2021-03-15Zeitschriftenartikel DOI: 10.18452/24420
Optimization of coupling and global collapse in diffusively coupled socio-ecological resource exploitation networks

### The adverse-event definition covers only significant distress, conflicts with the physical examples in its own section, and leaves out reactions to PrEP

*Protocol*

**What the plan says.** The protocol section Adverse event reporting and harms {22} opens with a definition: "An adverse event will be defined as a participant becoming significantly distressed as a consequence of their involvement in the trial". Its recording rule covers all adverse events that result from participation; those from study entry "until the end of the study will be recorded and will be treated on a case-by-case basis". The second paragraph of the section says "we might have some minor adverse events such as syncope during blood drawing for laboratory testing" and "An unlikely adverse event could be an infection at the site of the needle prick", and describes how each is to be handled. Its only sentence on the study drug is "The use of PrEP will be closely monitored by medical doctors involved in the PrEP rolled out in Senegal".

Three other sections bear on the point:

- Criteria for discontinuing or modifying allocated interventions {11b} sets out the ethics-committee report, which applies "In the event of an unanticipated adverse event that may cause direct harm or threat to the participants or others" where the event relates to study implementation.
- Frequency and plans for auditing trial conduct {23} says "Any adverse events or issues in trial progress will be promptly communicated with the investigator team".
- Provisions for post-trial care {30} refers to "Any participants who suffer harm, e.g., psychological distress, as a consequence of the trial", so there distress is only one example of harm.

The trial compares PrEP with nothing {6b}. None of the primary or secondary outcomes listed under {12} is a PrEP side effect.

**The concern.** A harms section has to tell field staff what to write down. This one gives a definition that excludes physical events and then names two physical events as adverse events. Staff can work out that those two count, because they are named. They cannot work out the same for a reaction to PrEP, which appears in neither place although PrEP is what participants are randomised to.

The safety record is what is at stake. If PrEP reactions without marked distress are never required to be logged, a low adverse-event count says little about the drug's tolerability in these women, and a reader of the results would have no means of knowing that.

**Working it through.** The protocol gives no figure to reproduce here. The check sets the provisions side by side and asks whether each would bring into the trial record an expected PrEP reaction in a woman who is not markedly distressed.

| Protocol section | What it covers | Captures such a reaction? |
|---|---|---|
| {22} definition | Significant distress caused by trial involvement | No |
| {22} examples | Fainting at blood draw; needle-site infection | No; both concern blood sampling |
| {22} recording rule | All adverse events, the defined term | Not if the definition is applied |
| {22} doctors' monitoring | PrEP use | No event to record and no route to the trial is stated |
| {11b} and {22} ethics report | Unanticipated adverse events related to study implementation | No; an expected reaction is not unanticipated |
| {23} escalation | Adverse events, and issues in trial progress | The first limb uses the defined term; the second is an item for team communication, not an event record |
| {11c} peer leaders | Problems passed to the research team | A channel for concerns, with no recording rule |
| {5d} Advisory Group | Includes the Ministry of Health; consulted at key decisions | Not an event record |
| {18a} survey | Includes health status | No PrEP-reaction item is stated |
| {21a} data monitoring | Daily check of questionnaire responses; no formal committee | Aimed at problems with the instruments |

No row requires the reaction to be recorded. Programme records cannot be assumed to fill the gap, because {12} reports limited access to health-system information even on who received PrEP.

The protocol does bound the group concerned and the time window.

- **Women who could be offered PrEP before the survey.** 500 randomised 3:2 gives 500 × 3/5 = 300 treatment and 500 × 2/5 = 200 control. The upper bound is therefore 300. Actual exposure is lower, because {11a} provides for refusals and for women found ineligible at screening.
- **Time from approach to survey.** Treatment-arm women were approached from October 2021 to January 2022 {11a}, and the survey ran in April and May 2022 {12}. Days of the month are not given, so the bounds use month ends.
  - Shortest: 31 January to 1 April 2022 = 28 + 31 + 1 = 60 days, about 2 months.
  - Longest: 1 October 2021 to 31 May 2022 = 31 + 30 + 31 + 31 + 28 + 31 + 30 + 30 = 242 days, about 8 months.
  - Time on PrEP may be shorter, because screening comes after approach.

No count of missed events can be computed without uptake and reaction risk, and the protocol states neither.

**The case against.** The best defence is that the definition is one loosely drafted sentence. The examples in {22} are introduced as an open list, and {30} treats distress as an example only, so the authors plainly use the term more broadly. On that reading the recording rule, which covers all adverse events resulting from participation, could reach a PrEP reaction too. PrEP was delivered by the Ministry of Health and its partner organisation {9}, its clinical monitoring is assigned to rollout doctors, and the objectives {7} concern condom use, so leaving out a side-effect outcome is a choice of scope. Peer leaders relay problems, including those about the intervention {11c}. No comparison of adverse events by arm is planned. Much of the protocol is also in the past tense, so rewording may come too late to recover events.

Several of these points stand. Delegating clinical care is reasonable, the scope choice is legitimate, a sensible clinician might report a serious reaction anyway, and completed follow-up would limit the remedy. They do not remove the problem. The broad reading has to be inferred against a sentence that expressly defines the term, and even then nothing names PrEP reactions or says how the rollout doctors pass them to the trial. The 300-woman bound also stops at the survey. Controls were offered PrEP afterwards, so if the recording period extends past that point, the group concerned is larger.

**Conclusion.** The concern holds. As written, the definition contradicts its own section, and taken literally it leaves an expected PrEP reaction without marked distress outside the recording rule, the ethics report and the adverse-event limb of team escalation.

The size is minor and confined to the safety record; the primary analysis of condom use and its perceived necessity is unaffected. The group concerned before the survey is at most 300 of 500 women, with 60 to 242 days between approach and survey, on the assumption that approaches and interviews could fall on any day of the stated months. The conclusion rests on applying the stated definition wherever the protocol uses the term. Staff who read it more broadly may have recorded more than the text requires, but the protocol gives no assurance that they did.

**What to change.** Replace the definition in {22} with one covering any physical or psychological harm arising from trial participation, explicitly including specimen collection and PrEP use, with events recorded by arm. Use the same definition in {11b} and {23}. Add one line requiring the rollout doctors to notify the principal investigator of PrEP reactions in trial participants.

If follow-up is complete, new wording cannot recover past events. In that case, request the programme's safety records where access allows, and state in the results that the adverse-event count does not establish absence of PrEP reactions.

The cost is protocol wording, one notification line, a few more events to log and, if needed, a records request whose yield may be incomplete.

Single- and multi-layer complex networks have been proven as a powerful tool to study the dynamics within social, technological, or natural systems. An often observed common goal is to optimize these systems for specific purposes by minimizing certain costs while maximizing a desired output. Acknowledging that especially real-world systems from the coupled socio-ecological realm are highly intertwined this work exemplifies that in such systems the optimization of a certain subsystem, e.g. to increase the resilience against external pressure in an ecological network, may unexpectedly diminish the stability of the whole coupled system. For this purpose we utilize an adaptation of a previously proposed conceptual bi-layer network model composed of an ecological network of diffusively coupled resources co-evolving with a social network of interacting agents that harvest these resources and learn each other’s strategies depending on individual success. We derive an optimal coupling strength that prevents collapse in as many resources as possible if one assumes that the agents’ strategies remain constant over time. We then show that if agents socially learn and adapt strategies according to their neighbors’ success, this optimal coupling strength is revealed to be a critical parameter above which the probability for a global collapse in terms of irreversibly depleted resources is high—an effect that we denote the tragedy of the optimizer. We thus find that measures which stabilize the dynamics within a certain part of a larger co-evolutionary system may unexpectedly cause the emergence of novel undesired globally stable states. Our results therefore underline the importance of holistic approaches for managing socio-ecological systems because stabilizing effects which focus on single subsystems may be counter-beneficial for the system as a whole.